Grucza, K., Kowalczyk, K., Wicka, M., Szutowski, M., Bulska, E., and Kwiatkowska, D. (2019). The use of a valid and straightforward method for the identification of higenamine in dietary supplements in view of anti-doping rule violation cases. Drug Test. Anal. 11, 912–917. doi: 10.1002/dta.2602
Hongfeng, D., Gifford, A. N., Zvonok, A. M., Cui, G., Li, X., Fan, P., et al. (2005). Potent cannabinergic indole analogues as radioiodinatable brain imaging agents for the CB1 cannabinoid receptor. J. Med. Chem. 48, 6386–6392. doi: 10.1021/jm050135l
Howlett, A. C., Champion, T. M., Wilken, G. H., and Mechoulam, R. (1990). Stereochemical effects of 11-OH-delta-8-tetrahydrocannabinol-dimethylheptyl to inhibit adenylate cyclase and bind to the cannabinoid receptor. Neuropharmacology 29, 161–165. doi: 10.1016/0028-3908(90)90056-W
Huffman, J. W., Dai, D., Martin, B. R., and Compton, D. R. (1994). Design, synthesis and pharmacology of cannabimimetic indoles. Bioorg. Med. Chem. Lett. 4, 563–566. doi: 10.1016/S0960-894X(01)80155-4
Huffman, J. W., Zengin, G., Wu, M. J., Lu, J., Hynd, G., Bushell, K., et al. (2005). Structure-activity relationships for 1-alkyl-3-(1-naphthoyl)indoles at the cannabinoid CB(1) and CB(2) receptors: steric and electronic effects of naphthoyl substituents. New highly selective CB(2) receptor agonists. Bioorg. Med. Chem. 13, 89–112. doi: 10.1016/j.bmc.2004.09.050
Koe, B. K. (1981). Levonantradol, a potent cannabinoid-related analgesic, antagonizes haloperidol-induced activation of striatal dopamine synthesis. Eur. J. Pharmacol. 70, 231–235. doi: 10.1016/0014-2999(81)90219-3
Kwiatkowska, D., Kowalczyk, K., Grucza, K., Szutowski, M., Bulska, E., and Wicka, M. (2018). Detection of bemitil and its metabolite in urine by means of LC-MS/MS in view of doping control analysis. Drug Test. Anal. 10, 1682–1688. doi: 10.1002/dta.2524
Lee, K. H., Ho, C. S., Iu, P. H. Y., Lai, S. J. P., Shek, C. C., Lo, Y., et al. (2009). Development of a broad toxicological screening technique for urine using ultra-performance liquid chromatography and time-of-flight mass spectrometry. Anal. Chim. Acta 649, 80–90. doi: 10.1016/j.aca.2009.06.068
Longworth, M., Banister, S. D., Mack, B. C. J., Glass, M., Connor, M., and Kassiou, M. (2016). The 2-alkyl-2H-indazole regioisomers of synthetic cannabinoids AB-CHMINACA, AB-FUBINACA, AB-PINACA, and 5F-AB-PINACA are possible manufacturing impurities with cannabimimetic activities. Forensic Toxicol. 34, 286–303. doi: 10.1007/s11419-016-0316-y
Macrae, C. F., Edgington, P. R., McCabe, P., Pidcock, E., Shields, G. P., Taylor, R., et al. (2006). Mercury visualization and analysis of crystal structures. J. Appl. Crystallogr. 39, 453–457. doi: 10.1107/S002188980600731X
Matsuda, L. A., Lolait, S. J., Brownstein, M. J., Young, A. C., and Bonner, T. I. (1990). Structure of a cannabinoid receptor and functional expression of the cloned cDNA. Nature 346, 561–564. doi: 10.1038/346561a0
Natsuka, K., Nakamura, H., Uno, H., and Umemoto, S. (1975). 1-substituted 4-(1,2-diphenylethyl)piperazine derivatives and their analgesic activities. 1. J. Med. Chem. 18, 1240–1244. doi: 10.1021/jm00246a014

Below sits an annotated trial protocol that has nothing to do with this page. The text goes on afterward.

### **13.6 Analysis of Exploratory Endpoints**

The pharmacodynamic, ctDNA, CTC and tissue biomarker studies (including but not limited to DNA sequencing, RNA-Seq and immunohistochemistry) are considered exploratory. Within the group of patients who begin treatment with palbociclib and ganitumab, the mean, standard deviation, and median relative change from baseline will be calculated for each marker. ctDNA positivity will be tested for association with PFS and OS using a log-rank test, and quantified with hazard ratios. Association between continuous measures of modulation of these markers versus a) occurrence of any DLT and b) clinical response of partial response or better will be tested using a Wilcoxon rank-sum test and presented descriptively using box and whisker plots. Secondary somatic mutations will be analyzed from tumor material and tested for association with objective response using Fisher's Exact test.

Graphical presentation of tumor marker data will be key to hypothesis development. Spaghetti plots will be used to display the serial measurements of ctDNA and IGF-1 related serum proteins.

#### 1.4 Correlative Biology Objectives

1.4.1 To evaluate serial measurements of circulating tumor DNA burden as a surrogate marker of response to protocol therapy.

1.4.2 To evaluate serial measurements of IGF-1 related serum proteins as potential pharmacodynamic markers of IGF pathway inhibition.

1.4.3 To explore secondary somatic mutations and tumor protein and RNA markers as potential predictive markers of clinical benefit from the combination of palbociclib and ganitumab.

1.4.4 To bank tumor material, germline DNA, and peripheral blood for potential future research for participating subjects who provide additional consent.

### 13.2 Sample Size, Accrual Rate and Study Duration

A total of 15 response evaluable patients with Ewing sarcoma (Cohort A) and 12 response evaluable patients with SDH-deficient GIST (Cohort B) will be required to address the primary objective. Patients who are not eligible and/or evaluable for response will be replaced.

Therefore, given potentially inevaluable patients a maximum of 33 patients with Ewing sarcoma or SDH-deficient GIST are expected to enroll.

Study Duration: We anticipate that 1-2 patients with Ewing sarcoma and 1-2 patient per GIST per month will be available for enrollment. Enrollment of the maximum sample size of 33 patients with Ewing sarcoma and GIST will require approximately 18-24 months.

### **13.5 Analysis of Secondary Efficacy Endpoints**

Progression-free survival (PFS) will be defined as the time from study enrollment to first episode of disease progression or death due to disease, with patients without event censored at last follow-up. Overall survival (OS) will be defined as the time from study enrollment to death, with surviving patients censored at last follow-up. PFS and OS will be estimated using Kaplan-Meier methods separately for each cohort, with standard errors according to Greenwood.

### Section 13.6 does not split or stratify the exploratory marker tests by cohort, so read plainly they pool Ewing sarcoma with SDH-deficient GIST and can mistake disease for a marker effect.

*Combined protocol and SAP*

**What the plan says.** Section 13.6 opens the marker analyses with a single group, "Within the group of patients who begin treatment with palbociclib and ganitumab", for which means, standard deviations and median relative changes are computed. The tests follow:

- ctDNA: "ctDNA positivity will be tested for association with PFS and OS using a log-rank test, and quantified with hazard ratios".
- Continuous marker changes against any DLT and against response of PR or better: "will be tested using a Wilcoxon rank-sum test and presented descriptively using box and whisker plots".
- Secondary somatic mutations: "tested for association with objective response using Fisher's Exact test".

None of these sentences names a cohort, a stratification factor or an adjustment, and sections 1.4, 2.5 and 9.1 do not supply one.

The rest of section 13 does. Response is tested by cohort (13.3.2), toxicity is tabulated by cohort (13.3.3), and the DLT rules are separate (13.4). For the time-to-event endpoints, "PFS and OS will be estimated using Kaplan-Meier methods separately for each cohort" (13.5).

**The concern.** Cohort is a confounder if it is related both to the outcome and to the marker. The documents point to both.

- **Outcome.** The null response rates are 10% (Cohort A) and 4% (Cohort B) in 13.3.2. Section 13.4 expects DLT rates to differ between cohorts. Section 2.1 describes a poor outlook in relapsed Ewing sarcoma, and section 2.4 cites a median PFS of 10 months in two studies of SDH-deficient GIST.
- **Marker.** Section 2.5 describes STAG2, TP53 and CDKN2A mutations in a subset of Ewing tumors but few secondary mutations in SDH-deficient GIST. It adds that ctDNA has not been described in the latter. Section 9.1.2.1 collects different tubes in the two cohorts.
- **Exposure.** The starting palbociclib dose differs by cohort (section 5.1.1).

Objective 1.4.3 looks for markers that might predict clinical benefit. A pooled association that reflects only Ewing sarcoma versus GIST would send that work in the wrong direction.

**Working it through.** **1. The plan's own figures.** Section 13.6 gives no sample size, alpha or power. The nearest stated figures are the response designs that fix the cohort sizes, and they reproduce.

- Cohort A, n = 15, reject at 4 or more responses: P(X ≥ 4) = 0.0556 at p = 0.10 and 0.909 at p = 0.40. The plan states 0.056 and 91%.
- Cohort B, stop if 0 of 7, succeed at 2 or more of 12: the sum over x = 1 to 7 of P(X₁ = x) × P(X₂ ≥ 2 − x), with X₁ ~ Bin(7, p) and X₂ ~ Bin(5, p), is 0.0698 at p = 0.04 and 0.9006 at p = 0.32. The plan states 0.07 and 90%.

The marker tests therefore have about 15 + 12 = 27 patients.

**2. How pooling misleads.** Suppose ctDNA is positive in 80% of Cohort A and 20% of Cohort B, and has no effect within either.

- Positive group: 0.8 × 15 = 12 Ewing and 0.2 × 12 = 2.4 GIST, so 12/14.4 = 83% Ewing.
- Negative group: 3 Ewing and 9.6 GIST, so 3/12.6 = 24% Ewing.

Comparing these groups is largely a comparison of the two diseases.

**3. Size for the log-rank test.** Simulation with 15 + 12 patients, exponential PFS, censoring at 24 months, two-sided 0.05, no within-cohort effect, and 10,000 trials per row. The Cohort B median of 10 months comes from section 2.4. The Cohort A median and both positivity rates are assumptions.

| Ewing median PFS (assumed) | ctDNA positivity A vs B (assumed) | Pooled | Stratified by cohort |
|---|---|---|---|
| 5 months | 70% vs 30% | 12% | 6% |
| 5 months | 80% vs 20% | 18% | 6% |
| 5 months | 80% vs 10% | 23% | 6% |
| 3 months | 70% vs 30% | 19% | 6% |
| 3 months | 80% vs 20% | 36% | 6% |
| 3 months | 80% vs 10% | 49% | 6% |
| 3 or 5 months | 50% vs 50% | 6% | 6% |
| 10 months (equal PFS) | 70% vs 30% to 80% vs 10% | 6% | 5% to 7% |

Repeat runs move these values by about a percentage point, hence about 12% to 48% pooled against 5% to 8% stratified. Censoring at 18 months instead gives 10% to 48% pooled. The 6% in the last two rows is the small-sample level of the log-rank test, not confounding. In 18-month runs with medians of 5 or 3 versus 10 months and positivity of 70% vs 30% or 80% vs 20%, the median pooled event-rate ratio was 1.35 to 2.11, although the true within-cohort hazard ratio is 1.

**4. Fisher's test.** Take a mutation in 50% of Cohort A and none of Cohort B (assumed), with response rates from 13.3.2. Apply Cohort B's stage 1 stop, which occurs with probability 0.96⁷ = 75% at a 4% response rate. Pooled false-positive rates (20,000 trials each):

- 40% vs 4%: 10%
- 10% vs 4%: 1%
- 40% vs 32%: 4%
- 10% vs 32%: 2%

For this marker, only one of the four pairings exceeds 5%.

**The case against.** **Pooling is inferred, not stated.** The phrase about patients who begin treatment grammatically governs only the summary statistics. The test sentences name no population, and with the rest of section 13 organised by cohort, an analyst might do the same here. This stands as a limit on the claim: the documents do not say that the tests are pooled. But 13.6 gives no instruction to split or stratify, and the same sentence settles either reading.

Nycz, J. E., Malecki, G., Zawiazalec, M., Pazdziorek, T., and Skop, P. (2010). 1-Pentyl-3-(4-methoxy-1-naphthoyl)indole and 2-(2-methoxy-phenyl)-1-(1-pentyl-1H-indol-3-yl)-ethanone: X-ray structures and computational studies. J. Mol. Struct. 984, 125–130. doi: 10.1016/j.molstruc.2010.09.016
Nycz, J. E., Pazdziorek, T., Malecki, G., and Szala, M. (2016). Identification and derivatization of selected cathinones by spectroscopic studies. Forensic Sci. Int. 266, 416–426. doi: 10.1016/j.forsciint.2016.06.034
Troxler, F., Harnisch, A., Bormann, G., Seemann, F., and Szabo, L. (1968). Synthesen von indolen mit (2-aminoäthyl)-, (2-aminopropyl)-oder alkanolamin-seitenketten am sechsring. 5. mitt. über synthetische indol-verbindungen . Helv. Chim. Acta. 51, 1616–1628. doi: 10.1002/hlca.19680510717
Keywords: new psychoactive substance (NPS), synthetic cannabinoid (SC), X-ray diffraction, ES Q/TOF MS/MS, LC-Q/TOF
Citation: Bulska E, Bachliński R, Cyrański MK, Michalska-Kacymirow M, Kośnik W, Małecki P, Grela K and Dobrowolski MA (2020) Comprehensive Protocol for the Identification and Characterization of New Psychoactive Substances in the Service of Law Enforcement Agencies. Front. Chem. 8:693. doi: 10.3389/fchem.2020.00693
Received: 06 March 2020; Accepted: 03 July 2020;
Published: 25 September 2020.
Edited by:Grzegorz Zadora, University of Silesia of Katowice, Poland
Reviewed by:Marco Vincenti, University of Turin, Italy
Wei-Lung Tseng, National Sun Yat-sen University, Taiwan
Bogumila Byrska, Institute of Forensic Research (IFR), Poland
Copyright © 2020 Bulska, Bachliński, Cyrański, Michalska-Kacymirow, Kośnik, Małecki, Grela and Dobrowolski. This is an open-access article distributed under the terms of the Creative Commons Attribution License (CC BY). The use, distribution or reproduction in other forums is permitted, provided the original author(s) and the copyright owner(s) are credited and that the original publication in this journal is cited, in accordance with accepted academic practice. No use, distribution or reproduction is permitted which does not comply with these terms.
*Correspondence: Michał A. Dobrowolski, firstname.lastname@example.org